Tuesday, July 12, 2011
Choice Words Indeed
Yesterday I spent 10 minutes waiting in line watching a woman order coffee. God bless the child as they say, my dear girlfriends, but she literally took that long to decide between a Latte, an Americano and a Cappuccino. There was the mandatory explanation from the barista about which coffee was what and thereafter ensued the decision process.
Let’s be clear- I was desperate for caffeine and not in a hurry so I waited patiently and observed her hemming and hawing. Furthermore- ever in search of a lesson and a blog topic- I thought I should align my chakras and observe lest I let a moment of inspiration slip away.
And so it got me to thinking about the paradox of choice. Yes, my first impulse with this poor woman in front of me was to grunt (only in my head of course) and stand behind her in judgment over her inability to decide on a god damn coffee. Blame the caffeine withdrawal or blame my overinflated sense of knowing exactly what I want at all times….
There was a part of me that could see where she was coming from…. Low fat, nonfat, full fat. Grande, tall, Venti and then the coffee itself…. To make matters worse, the person at the cash register was really no help. She further contributed to the problem by pleasantly asking this poor lady if she would like anything to eat.
REALLY? Poor lady can’t decide on what to drink. Do we need to really challenge her further? I fully realize this is part of the fast food culture… but COME ON! Give a sister a break.
What has happened to our decision making process? Why does it take us so long to pick and choose?
I am known by those who know, love and tolerate me as decisive. This is perhaps why I am perhaps so baffled by those who cannot make a decision.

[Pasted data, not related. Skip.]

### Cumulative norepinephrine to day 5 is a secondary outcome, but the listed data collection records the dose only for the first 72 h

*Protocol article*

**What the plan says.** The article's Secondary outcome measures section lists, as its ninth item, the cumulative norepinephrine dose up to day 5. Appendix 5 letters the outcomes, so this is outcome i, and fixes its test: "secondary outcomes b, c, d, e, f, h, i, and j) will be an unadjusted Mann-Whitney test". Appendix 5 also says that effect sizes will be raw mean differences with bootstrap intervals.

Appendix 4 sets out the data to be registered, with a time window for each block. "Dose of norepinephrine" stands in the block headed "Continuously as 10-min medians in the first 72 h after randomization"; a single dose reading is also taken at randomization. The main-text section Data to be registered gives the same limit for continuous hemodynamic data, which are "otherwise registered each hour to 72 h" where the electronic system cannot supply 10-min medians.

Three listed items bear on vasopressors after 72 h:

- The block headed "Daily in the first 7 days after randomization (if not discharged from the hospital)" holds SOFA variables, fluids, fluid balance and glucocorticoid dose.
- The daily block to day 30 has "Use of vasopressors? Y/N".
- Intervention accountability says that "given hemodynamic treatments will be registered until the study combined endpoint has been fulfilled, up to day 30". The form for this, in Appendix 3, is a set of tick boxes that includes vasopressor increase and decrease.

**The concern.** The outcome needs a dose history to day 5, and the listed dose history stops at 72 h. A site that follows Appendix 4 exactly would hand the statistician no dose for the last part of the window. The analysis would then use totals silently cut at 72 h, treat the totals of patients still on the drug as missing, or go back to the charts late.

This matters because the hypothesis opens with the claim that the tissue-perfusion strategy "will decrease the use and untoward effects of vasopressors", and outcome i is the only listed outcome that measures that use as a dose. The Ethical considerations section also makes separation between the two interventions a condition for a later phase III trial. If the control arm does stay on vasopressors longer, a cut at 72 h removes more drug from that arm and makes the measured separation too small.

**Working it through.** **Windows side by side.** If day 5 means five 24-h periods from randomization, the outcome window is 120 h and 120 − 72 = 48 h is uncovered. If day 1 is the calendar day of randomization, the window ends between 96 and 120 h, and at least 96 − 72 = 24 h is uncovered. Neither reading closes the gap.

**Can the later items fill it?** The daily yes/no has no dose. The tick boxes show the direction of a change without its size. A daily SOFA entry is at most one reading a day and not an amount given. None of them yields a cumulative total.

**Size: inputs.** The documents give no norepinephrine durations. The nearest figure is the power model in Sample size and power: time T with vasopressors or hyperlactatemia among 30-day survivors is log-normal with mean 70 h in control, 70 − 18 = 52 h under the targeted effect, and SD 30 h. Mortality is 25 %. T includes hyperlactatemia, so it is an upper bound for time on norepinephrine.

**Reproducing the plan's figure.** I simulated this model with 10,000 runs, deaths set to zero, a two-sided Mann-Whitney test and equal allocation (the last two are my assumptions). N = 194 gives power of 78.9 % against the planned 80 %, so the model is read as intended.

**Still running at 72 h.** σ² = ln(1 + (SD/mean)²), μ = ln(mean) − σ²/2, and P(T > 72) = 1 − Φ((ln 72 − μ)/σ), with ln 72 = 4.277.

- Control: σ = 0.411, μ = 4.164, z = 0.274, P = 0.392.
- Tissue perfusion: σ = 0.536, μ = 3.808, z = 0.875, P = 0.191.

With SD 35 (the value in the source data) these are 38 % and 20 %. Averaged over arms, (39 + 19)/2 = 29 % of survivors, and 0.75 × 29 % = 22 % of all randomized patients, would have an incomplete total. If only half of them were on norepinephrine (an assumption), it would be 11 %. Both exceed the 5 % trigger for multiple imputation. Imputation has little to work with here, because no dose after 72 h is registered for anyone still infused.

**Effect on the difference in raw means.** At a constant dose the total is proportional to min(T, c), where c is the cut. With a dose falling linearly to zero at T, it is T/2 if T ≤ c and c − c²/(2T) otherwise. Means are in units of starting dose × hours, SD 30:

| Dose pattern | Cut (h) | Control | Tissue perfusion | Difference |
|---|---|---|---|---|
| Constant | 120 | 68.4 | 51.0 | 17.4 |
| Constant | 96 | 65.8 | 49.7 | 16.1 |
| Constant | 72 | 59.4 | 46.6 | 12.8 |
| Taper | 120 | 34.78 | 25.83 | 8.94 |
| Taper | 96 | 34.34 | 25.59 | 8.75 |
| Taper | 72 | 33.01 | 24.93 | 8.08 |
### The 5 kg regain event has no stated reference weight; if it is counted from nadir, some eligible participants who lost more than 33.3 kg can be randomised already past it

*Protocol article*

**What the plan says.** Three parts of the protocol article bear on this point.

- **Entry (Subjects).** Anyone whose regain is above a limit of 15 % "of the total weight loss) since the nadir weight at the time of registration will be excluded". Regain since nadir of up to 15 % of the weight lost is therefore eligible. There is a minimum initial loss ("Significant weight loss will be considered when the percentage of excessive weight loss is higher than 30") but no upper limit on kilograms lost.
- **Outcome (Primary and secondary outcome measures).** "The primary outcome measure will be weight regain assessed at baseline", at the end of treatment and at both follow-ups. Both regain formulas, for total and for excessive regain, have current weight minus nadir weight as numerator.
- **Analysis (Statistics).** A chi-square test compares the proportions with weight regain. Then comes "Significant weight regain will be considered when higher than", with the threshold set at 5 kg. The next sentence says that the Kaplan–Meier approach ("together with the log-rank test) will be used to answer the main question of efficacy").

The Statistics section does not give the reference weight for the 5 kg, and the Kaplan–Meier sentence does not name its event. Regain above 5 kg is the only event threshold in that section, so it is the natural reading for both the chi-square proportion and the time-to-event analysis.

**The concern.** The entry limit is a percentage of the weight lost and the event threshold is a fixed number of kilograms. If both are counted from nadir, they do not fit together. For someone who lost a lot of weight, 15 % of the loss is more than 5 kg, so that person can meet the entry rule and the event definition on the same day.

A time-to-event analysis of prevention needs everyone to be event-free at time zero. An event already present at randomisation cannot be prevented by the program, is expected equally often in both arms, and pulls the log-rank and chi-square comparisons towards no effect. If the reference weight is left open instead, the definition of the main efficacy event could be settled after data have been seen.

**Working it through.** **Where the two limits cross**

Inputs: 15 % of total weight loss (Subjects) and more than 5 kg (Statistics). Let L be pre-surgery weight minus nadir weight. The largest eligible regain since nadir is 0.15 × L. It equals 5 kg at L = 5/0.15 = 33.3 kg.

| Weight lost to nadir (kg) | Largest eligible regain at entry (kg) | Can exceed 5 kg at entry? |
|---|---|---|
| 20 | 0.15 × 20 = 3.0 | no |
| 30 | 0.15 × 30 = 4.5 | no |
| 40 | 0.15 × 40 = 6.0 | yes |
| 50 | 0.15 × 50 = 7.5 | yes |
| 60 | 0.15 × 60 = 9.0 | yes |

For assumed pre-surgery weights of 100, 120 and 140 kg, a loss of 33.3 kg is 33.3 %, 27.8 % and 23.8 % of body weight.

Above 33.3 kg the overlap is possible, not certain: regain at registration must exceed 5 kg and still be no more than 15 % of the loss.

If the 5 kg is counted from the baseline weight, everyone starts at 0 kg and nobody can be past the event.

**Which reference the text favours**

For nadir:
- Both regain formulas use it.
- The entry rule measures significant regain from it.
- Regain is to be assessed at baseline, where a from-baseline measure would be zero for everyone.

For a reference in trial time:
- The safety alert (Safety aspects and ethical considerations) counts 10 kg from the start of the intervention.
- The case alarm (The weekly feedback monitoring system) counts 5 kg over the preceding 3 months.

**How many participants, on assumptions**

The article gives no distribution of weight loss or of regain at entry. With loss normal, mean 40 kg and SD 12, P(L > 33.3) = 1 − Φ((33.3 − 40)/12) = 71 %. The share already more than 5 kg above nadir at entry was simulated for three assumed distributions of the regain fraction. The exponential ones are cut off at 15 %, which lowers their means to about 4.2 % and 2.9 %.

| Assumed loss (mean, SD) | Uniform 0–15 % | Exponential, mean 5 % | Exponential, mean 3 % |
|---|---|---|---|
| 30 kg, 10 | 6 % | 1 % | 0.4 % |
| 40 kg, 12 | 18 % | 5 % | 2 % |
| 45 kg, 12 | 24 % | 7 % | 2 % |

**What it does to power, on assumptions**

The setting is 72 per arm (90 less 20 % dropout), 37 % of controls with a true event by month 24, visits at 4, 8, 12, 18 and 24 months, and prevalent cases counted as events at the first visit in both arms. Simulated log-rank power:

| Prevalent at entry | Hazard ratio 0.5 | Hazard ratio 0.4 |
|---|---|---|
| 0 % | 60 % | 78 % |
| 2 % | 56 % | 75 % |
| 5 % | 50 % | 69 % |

Never before have we had so many options before us. The world really is our oyster- hell it’s a freakin oyster bar. And yet- we are often paralyzed by this paradox of choice.
There are a multitude of choices facing us each day my cybersisters. Should this not be a task then that we strive to master? Wouldn’t life be so much more serene if we did not spend precious minutes wasted on what coffee we wanted? Let’s be frank… life is going to disappoint us anyway. I did not have the heart to tell this woman in front of me in line that the coffee she so painstakingly spent 10 minutes picking out was inevitably NOT going to be what she wanted anyways…. None of us are ever really satisfied, are we? So why then do we try so hard to make just the right choice?
Permit me if I may to use an example… Let’s take fashion (oh please, can we?). This fall I will inevitably search for the perfect new frock- the ONE, so to speak that will attempt to make my life complete…. Forgive me, dear cybersisters…. I must to shop… it is how I bring meaning to my otherwise shallow and empty life….
So there I will be, perusing the magazines trying to make the perfect choice… Yes, you guessed it, I have already “done the deed” and found just the right one… but nonetheless… my choice has been made. I will buy said dress and I will be complete. No? No.